Interesting Inflation News Links (March 26, 2009)

* Fischer Boel: CAP reform delay is ‘a dead idea’ (Jennifer Rankin, European Voice)

Mariann Fischer Boel, the European commissioner for agriculture, told farm ministers today (23 March) that she opposes any attempts to unpick recent reforms to the Common Agricultural Policy (CAP). At least five countries had argued that reforms to the CAP should be delayed to help farmers cope with falling prices for milk, butter and other dairy products.

* Mervyn King’s salvo first in wider war (Hugo Dixon, Telegraph)

The Bank of England governors warning that the government cant afford another big fiscal boost should be seen as an attempt to avoid no fewer than three crises that could be looming: a fiscal crisis, a constitutional clash and an inflation crisis.

* Vital Signs: Is Unemployment Near a Peak? (James Cooper, BusinessWeek)

Vital Signs: Is Unemployment Near a Peak? For the Apr. 3 jobs report, economists see another 650,000 drop in payrolls and the unemployment rate jumping to 8.4%

* Whither the Fed? (St. James� Street, The Minnesota Daily)

The Federal Reserve System has gotten a bit of press in the Daily as of late. Last week a column was written in criticism of the Fed, using the language of the economic thought followed by libertarian Rep. Ron Paul, R-Texas. Known as the Austrian school, it is very pro-market and has little patience for the governments control of money, let alone the Fed. Indeed, as the current recession has s…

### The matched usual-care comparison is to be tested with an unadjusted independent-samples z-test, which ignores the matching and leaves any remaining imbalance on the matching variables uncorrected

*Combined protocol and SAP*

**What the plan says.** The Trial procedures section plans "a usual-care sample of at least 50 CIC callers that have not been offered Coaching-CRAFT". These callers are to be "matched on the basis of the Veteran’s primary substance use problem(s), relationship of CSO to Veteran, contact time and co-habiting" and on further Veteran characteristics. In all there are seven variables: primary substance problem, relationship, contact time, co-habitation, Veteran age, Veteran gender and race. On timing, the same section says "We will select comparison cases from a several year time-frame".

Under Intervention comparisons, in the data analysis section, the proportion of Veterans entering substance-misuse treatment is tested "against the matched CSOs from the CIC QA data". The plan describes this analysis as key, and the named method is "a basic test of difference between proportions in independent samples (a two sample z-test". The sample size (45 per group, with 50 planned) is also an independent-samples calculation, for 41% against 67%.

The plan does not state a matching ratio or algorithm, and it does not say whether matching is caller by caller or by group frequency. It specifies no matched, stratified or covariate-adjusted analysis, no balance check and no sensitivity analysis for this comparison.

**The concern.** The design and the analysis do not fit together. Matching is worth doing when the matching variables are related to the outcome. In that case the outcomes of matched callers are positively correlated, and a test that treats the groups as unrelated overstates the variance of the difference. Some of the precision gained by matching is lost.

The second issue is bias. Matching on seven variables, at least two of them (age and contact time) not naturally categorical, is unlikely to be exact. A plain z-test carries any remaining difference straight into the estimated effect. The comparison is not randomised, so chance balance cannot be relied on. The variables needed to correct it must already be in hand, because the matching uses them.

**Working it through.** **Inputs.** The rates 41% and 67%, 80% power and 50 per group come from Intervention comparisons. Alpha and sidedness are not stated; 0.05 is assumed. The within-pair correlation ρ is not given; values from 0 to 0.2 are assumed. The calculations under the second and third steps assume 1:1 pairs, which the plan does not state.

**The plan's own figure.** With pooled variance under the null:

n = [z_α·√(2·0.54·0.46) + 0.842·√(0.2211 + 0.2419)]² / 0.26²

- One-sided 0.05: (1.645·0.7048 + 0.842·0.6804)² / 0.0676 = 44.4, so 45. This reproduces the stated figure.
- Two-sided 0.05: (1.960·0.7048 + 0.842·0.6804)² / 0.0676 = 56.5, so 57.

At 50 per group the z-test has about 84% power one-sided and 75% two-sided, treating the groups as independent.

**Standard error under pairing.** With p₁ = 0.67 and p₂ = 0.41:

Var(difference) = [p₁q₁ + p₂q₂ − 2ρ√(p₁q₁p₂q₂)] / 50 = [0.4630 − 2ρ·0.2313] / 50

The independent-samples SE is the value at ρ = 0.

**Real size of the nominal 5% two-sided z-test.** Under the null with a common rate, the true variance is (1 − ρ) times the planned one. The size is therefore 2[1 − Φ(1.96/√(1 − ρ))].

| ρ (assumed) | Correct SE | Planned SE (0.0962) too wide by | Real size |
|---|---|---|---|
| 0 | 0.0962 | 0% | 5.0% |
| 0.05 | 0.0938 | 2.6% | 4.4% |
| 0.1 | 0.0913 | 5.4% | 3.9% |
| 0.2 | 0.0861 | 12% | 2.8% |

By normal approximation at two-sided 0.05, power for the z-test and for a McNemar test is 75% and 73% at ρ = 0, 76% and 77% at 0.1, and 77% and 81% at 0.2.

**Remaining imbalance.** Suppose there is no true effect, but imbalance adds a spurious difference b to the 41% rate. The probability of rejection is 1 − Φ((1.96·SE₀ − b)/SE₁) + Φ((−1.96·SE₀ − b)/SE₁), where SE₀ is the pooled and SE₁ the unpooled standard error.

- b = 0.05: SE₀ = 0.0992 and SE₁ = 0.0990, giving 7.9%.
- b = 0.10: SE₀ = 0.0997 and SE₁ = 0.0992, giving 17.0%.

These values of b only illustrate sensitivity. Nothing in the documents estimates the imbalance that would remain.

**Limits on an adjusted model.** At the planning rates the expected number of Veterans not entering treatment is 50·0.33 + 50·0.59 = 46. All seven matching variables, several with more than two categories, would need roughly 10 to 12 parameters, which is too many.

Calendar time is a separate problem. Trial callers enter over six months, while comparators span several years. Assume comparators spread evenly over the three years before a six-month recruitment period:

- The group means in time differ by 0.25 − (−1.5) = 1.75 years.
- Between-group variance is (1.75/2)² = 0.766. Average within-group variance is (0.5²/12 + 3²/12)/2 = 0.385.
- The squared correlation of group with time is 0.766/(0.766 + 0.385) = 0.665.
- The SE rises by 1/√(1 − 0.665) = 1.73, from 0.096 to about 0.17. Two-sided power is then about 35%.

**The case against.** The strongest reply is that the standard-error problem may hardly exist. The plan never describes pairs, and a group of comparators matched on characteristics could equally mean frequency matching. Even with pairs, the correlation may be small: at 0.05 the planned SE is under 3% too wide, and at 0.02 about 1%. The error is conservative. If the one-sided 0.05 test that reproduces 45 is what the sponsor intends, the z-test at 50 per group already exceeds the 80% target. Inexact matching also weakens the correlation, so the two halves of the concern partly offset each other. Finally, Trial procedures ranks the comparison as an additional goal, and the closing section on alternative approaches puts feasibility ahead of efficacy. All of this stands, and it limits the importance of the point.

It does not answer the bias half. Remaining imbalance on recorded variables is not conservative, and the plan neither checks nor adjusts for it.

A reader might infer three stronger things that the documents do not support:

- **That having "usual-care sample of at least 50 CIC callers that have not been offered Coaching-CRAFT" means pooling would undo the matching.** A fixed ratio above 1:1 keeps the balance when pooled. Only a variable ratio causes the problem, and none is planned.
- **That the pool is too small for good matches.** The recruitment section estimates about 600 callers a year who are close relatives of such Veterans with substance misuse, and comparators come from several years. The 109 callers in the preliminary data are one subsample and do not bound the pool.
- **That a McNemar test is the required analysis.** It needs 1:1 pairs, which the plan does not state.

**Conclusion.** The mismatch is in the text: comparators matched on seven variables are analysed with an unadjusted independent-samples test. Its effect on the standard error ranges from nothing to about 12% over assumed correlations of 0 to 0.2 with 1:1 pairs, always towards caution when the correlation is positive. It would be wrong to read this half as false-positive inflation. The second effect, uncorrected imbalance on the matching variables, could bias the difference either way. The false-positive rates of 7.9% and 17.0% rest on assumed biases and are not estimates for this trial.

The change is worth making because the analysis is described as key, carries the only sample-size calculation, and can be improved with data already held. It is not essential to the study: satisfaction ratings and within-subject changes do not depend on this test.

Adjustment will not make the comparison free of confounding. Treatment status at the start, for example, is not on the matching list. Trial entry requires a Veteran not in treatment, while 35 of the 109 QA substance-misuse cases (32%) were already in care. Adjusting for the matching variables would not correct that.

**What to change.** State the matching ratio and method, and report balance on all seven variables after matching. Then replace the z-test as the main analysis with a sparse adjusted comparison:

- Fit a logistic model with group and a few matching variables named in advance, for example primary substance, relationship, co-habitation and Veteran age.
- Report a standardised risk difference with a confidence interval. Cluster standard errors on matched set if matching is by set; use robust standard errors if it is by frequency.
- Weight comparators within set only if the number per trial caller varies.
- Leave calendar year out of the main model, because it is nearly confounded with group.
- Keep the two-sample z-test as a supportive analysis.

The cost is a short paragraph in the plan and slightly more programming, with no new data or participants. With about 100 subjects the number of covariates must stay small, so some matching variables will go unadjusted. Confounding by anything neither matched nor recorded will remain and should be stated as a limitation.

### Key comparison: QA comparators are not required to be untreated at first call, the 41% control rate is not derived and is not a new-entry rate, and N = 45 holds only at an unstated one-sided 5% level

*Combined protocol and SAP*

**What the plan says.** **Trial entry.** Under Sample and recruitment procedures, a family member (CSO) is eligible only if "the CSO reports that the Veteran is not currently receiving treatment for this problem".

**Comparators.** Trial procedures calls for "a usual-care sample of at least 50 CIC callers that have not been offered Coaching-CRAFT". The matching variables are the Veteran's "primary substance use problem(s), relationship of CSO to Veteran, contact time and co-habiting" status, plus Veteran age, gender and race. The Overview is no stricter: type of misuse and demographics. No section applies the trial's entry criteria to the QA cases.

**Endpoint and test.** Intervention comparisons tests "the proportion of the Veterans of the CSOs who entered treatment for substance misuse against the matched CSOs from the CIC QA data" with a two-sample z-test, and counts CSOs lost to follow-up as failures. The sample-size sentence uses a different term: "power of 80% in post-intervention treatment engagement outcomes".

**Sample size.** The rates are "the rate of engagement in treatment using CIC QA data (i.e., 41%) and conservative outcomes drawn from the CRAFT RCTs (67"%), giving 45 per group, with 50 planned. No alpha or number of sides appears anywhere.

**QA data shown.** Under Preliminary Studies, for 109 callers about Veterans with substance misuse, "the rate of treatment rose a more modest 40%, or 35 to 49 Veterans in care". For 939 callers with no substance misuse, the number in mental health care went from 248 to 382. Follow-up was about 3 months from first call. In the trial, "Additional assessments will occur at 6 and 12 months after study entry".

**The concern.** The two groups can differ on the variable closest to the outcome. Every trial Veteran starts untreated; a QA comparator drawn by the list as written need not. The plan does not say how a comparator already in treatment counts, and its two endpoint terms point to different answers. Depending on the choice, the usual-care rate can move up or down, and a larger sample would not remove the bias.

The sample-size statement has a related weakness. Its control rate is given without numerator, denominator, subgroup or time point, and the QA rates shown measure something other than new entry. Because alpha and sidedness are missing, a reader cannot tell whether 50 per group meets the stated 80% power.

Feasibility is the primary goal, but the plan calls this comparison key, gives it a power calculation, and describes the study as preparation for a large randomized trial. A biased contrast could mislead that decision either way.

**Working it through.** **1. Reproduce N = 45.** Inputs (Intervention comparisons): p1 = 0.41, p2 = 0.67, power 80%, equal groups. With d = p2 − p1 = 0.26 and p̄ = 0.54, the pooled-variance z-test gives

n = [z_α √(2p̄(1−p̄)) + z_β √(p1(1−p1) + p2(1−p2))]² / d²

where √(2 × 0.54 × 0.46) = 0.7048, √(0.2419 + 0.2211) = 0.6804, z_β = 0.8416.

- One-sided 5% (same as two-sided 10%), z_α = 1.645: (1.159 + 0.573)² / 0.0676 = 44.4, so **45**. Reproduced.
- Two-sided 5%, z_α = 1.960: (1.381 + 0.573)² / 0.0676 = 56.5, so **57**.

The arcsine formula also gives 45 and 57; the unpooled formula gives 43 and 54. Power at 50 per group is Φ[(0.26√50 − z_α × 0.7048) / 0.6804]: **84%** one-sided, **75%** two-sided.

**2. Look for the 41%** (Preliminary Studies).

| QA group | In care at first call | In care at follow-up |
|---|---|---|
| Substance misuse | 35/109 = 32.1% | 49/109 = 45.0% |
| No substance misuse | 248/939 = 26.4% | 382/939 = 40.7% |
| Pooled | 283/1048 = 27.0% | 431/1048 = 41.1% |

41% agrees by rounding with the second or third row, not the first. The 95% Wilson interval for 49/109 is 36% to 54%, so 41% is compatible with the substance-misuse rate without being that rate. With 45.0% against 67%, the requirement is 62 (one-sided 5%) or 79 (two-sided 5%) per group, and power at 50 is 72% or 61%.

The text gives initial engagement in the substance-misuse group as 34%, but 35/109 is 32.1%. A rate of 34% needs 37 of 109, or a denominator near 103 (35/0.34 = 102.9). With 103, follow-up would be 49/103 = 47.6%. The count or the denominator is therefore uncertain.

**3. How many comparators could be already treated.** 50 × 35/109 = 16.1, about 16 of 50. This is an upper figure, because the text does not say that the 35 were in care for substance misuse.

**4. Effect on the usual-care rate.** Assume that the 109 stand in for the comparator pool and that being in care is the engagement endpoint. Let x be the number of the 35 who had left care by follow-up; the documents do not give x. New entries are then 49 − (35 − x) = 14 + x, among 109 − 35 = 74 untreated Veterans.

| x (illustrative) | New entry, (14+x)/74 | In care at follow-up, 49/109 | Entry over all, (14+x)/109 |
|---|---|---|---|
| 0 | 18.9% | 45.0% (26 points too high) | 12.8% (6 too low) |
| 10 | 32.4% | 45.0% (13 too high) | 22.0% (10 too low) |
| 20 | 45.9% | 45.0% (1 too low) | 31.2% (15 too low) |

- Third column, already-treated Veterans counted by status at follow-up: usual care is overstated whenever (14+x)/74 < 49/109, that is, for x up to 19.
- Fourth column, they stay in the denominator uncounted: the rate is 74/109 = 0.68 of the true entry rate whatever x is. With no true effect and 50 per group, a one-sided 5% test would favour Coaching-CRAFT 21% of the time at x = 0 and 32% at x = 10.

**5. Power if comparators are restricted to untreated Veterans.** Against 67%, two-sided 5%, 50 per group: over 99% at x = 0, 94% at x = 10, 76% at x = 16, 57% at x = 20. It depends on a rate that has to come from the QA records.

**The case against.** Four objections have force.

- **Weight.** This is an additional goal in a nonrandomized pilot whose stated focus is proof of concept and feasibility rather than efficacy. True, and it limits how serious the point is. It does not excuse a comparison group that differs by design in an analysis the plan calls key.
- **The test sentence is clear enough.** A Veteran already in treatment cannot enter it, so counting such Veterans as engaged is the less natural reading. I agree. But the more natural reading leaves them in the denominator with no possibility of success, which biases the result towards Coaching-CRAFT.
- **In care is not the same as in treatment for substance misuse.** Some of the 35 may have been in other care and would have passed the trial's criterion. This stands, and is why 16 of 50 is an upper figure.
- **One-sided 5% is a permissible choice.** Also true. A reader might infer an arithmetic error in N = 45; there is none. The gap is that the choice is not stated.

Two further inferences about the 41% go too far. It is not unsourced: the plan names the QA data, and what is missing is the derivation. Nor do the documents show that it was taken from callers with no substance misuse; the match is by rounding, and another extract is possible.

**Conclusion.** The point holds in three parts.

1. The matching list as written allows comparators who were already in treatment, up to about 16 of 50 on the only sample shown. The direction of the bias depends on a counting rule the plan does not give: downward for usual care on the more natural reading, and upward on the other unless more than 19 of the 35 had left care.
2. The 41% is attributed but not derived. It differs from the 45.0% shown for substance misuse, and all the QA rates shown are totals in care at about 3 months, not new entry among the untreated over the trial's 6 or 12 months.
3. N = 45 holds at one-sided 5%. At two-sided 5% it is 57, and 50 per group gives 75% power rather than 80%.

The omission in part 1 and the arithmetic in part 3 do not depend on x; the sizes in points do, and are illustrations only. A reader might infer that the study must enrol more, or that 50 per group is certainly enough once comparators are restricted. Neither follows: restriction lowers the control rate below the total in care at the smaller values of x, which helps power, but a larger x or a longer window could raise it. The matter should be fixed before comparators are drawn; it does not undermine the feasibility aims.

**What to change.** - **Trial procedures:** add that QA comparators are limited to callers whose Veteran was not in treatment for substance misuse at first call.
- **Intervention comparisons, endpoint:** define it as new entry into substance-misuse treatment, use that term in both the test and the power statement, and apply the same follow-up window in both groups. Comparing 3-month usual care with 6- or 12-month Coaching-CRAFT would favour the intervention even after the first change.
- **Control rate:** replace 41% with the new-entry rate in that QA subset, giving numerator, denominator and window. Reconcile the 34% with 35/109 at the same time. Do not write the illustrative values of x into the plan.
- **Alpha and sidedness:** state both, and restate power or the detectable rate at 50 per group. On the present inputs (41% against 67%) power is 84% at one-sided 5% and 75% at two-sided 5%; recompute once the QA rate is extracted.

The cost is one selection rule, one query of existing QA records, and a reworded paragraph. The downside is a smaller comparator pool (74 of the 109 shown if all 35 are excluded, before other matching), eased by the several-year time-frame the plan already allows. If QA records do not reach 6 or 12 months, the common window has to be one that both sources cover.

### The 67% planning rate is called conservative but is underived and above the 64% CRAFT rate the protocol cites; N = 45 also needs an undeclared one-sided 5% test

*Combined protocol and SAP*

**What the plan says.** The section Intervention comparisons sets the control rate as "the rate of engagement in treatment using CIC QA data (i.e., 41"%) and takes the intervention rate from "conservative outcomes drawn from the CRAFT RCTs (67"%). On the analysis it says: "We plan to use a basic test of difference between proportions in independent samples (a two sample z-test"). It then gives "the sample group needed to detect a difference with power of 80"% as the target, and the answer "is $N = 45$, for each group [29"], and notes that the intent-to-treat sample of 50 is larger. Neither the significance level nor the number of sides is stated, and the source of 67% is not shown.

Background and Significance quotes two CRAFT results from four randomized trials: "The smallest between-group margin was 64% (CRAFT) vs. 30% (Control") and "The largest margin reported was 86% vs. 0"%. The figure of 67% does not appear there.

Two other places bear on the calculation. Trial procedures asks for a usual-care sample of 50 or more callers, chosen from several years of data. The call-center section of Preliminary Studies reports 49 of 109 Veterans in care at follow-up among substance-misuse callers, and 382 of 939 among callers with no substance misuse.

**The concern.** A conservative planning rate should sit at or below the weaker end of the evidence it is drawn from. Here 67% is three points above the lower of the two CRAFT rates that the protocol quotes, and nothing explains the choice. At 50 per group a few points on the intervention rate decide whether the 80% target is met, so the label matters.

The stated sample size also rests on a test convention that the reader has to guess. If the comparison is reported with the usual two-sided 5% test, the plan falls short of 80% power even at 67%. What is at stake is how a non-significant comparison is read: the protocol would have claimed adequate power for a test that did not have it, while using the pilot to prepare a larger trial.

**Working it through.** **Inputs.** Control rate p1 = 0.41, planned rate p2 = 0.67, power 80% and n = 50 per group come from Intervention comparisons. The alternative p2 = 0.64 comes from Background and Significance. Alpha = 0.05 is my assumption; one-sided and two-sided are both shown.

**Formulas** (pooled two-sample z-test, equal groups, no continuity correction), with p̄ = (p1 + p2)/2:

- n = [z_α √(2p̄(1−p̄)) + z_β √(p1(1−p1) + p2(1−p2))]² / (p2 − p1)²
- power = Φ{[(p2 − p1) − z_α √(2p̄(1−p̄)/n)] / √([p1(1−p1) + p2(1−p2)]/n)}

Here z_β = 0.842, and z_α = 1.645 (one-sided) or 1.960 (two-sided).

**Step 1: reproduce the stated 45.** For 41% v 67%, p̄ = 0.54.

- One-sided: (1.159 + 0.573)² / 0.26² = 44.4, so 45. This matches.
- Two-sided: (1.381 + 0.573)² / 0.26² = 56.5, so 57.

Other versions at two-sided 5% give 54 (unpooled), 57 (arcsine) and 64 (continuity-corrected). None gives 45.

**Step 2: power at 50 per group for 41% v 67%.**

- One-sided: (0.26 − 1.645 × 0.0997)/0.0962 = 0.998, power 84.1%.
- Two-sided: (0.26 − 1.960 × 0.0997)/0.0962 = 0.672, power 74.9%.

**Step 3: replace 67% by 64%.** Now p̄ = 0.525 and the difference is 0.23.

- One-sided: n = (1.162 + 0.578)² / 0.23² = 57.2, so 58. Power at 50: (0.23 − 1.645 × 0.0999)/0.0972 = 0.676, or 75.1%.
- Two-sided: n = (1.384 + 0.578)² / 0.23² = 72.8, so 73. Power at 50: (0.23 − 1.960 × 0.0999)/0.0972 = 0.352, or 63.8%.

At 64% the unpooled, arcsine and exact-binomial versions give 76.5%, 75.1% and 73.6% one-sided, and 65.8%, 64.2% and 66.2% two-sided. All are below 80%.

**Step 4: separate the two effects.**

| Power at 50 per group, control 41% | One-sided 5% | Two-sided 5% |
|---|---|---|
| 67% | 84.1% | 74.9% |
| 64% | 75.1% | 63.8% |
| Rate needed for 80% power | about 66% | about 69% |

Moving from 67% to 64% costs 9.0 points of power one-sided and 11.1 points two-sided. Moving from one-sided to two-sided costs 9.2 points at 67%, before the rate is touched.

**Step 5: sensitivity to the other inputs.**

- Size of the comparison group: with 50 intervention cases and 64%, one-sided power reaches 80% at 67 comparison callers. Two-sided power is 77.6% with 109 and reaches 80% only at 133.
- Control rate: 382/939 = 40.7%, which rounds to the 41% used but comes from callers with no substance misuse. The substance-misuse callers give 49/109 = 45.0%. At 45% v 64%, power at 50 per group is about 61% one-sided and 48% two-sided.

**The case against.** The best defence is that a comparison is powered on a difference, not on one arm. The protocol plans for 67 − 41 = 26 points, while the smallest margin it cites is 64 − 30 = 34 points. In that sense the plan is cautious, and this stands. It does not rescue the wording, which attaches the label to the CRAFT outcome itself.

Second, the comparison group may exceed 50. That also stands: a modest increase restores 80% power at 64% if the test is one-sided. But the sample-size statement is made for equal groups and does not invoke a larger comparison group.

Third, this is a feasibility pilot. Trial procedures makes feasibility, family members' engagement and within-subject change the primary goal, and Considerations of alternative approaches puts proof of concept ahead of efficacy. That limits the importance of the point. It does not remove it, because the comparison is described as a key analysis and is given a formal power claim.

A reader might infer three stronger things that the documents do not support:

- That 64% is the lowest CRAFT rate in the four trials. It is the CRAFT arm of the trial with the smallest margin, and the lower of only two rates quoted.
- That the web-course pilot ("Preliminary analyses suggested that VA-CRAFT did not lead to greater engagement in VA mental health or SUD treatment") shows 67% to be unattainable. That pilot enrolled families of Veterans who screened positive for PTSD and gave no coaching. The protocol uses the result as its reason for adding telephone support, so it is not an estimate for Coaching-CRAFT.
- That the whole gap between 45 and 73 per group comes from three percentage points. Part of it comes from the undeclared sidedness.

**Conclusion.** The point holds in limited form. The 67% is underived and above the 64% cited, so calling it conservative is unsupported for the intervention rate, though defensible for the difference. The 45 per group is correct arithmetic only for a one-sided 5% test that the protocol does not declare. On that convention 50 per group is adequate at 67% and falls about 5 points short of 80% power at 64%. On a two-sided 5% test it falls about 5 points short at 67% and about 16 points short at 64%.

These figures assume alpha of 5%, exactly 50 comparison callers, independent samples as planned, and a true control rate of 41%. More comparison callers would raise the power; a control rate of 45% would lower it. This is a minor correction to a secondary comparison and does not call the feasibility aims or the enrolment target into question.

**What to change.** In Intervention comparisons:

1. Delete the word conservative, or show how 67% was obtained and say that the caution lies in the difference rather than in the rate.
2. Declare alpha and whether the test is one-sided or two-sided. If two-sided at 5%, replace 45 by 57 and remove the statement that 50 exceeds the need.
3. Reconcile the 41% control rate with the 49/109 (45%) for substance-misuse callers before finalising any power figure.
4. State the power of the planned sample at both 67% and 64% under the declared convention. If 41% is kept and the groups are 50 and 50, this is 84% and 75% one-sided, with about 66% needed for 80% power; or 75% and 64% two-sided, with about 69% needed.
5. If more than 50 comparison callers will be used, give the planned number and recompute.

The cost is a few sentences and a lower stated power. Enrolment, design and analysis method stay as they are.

* Mortgage rates at new lows (Jeannine Aversa, Denver Post)

Mortgage rates tumbled to historic lows Thursday after the Federal Reserve’s sudden decision to print $1.2 trillion and pump it into the economy, a move that also triggered warning signs of inflation a weaker dollar and the highest oil prices of the year.

* Backyard Dinner: Beat Recession with Gardening! (Cory Heidelberger, KCLO)

Growing your own food is a great way to fight rising prices at the grocery store and the gas pump. Every meal you can pull from your own ground is one less trip to the grocery store, not to mention that much less demand for the unhealthy long-distance transportation that brings us the harvest from California and other faraway places.

* Markets shudder as inflation rears head (Edmund Conway, Telegraph)

Gilt yields staged their biggest one-day increase in over a decade as it occurred to investors that the era of record low interest rates and unconventional monetary policy may be shorter than they had assumed.

* UK fails in bid to borrow �1.75bn (Ailish O’Hora, The Irish Independent)

British government failed in an attempt to borrow �1.75bn from the financial markets yesterday — the first such reverse in seven years.

* Meteor’s ’09 ad budget to fall despite awards razzmatazz (Laura Noonan, The Irish Independent)

glamour and glitz of Tuesday’s Meteor Awards harkened back to the glory days when the sky was the limit for marketing budgets and telecos seemed locked in a wonderful battle to outspend each other.

* Edgy investors end rally (Stephen Bernard, Denver Post)

Investors doused a two-week rally Thursday as concerns emerged that the Federal Reserve’s new bond-buying campaign could wind up hurting the dollar and causing inflation.

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